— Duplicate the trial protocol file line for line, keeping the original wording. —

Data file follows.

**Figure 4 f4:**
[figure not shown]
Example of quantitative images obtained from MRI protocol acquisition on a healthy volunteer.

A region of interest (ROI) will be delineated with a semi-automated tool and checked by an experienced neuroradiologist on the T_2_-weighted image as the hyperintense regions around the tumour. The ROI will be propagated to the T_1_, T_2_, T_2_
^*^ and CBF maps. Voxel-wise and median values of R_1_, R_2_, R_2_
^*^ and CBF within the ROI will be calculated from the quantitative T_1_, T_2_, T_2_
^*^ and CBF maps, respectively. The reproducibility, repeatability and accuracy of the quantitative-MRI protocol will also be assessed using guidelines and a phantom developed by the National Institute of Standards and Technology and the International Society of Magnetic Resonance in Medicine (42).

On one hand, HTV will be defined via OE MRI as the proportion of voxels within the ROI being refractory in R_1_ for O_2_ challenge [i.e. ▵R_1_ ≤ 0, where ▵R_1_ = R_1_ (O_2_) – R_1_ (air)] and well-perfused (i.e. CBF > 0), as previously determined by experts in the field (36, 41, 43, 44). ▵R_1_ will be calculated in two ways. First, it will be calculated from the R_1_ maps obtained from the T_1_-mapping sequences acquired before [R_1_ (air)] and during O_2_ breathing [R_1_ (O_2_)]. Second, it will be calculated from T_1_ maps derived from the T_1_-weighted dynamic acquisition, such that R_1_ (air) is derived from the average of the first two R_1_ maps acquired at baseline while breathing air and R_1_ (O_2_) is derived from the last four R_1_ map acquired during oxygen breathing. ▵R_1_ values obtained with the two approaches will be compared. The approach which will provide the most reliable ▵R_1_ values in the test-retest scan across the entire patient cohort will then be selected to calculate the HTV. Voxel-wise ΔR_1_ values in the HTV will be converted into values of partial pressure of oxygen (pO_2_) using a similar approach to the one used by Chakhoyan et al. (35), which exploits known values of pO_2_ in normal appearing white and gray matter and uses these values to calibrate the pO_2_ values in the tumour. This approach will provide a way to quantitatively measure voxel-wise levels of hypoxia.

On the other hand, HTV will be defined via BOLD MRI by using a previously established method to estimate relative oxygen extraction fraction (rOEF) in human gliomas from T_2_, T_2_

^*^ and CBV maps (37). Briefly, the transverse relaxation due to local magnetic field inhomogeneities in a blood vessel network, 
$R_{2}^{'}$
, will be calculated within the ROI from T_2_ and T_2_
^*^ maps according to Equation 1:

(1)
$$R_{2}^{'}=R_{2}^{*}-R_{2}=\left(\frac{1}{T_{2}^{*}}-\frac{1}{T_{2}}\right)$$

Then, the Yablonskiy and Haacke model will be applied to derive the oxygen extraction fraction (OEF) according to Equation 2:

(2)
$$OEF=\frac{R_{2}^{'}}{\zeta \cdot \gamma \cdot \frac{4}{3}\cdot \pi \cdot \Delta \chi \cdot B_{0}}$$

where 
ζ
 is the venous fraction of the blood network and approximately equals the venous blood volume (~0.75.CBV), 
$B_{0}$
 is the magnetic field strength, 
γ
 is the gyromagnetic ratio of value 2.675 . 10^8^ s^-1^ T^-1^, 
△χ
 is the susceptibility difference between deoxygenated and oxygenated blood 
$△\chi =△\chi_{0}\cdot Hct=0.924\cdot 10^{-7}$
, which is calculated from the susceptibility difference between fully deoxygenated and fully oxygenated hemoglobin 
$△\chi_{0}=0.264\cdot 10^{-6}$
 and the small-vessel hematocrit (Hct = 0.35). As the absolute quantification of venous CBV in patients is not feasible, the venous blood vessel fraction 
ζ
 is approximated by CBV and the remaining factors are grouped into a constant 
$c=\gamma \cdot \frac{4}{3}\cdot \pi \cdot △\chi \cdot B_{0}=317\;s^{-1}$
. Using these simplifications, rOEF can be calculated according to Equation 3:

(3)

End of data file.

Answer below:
**Figure 4 f4:**
[figure not shown]
Example of quantitative images obtained from MRI protocol acquisition on a healthy volunteer.

A region of interest (ROI) will be delineated with a semi-automated tool and checked by an experienced neuroradiologist on the T_2_-weighted image as the hyperintense regions around the tumour. The ROI will be propagated to the T_1_, T_2_, T_2_
^*^ and CBF maps. Voxel-wise and median values of R_1_, R_2_, R_2_
^*^ and CBF within the ROI will be calculated from the quantitative T_1_, T_2_, T_2_
^*^ and CBF maps, respectively. The reproducibility, repeatability and accuracy of the quantitative-MRI protocol will also be assessed using guidelines and a phantom developed by the National Institute of Standards and Technology and the International Society of Magnetic Resonance in Medicine (42).

On one hand, HTV will be defined via OE MRI as the proportion of voxels within the ROI being refractory in R_1_ for O_2_ challenge [i.e. ▵R_1_ ≤ 0, where ▵R_1_ = R_1_ (O_2_) – R_1_ (air)] and well-perfused (i.e. CBF > 0), as previously determined by experts in the field (36, 41, 43, 44). ▵R_1_ will be calculated in two ways. First, it will be calculated from the R_1_ maps obtained from the T_1_-mapping sequences acquired before [R_1_ (air)] and during O_2_ breathing [R_1_ (O_2_)]. Second, it will be calculated from T_1_ maps derived from the T_1_-weighted dynamic acquisition, such that R_1_ (air) is derived from the average of the first two R_1_ maps acquired at baseline while breathing air and R_1_ (O_2_) is derived from the last four R_1_ map acquired during oxygen breathing. ▵R_1_ values obtained with the two approaches will be compared. The approach which will provide the most reliable ▵R_1_ values in the test-retest scan across the entire patient cohort will then be selected to calculate the HTV. Voxel-wise ΔR_1_ values in the HTV will be converted into values of partial pressure of oxygen (pO_2_) using a similar approach to the one used by Chakhoyan et al. (35), which exploits known values of pO_2_ in normal appearing white and gray matter and uses these values to calibrate the pO_2_ values in the tumour. This approach will provide a way to quantitatively measure voxel-wise levels of hypoxia.

On the other hand, HTV will be defined via BOLD MRI by using a previously established method to estimate relative oxygen extraction fraction (rOEF) in human gliomas from T_2_, T_2_

^*^ and CBV maps (37). Briefly, the transverse relaxation due to local magnetic field inhomogeneities in a blood vessel network, 
$R_{2}^{'}$
, will be calculated within the ROI from T_2_ and T_2_
^*^ maps according to Equation 1:

(1)
$$R_{2}^{'}=R_{2}^{*}-R_{2}=\left(\frac{1}{T_{2}^{*}}-\frac{1}{T_{2}}\right)$$

Then, the Yablonskiy and Haacke model will be applied to derive the oxygen extraction fraction (OEF) according to Equation 2:

(2)
$$OEF=\frac{R_{2}^{'}}{\zeta \cdot \gamma \cdot \frac{4}{3}\cdot \pi \cdot \Delta \chi \cdot B_{0}}$$

where 
ζ
 is the venous fraction of the blood network and approximately equals the venous blood volume (~0.75.CBV), 
$B_{0}$
 is the magnetic field strength, 
γ
 is the gyromagnetic ratio of value 2.675 . 10^8^ s^-1^ T^-1^, 
△χ
 is the susceptibility difference between deoxygenated and oxygenated blood 
$△\chi =△\chi_{0}\cdot Hct=0.924\cdot 10^{-7}$
, which is calculated from the susceptibility difference between fully deoxygenated and fully oxygenated hemoglobin 
$△\chi_{0}=0.264\cdot 10^{-6}$
 and the small-vessel hematocrit (Hct = 0.35). As the absolute quantification of venous CBV in patients is not feasible, the venous blood vessel fraction 
ζ
 is approximated by CBV and the remaining factors are grouped into a constant 
$c=\gamma \cdot \frac{4}{3}\cdot \pi \cdot △\chi \cdot B_{0}=317\;s^{-1}$
. Using these simplifications, rOEF can be calculated according to Equation 3:

(3)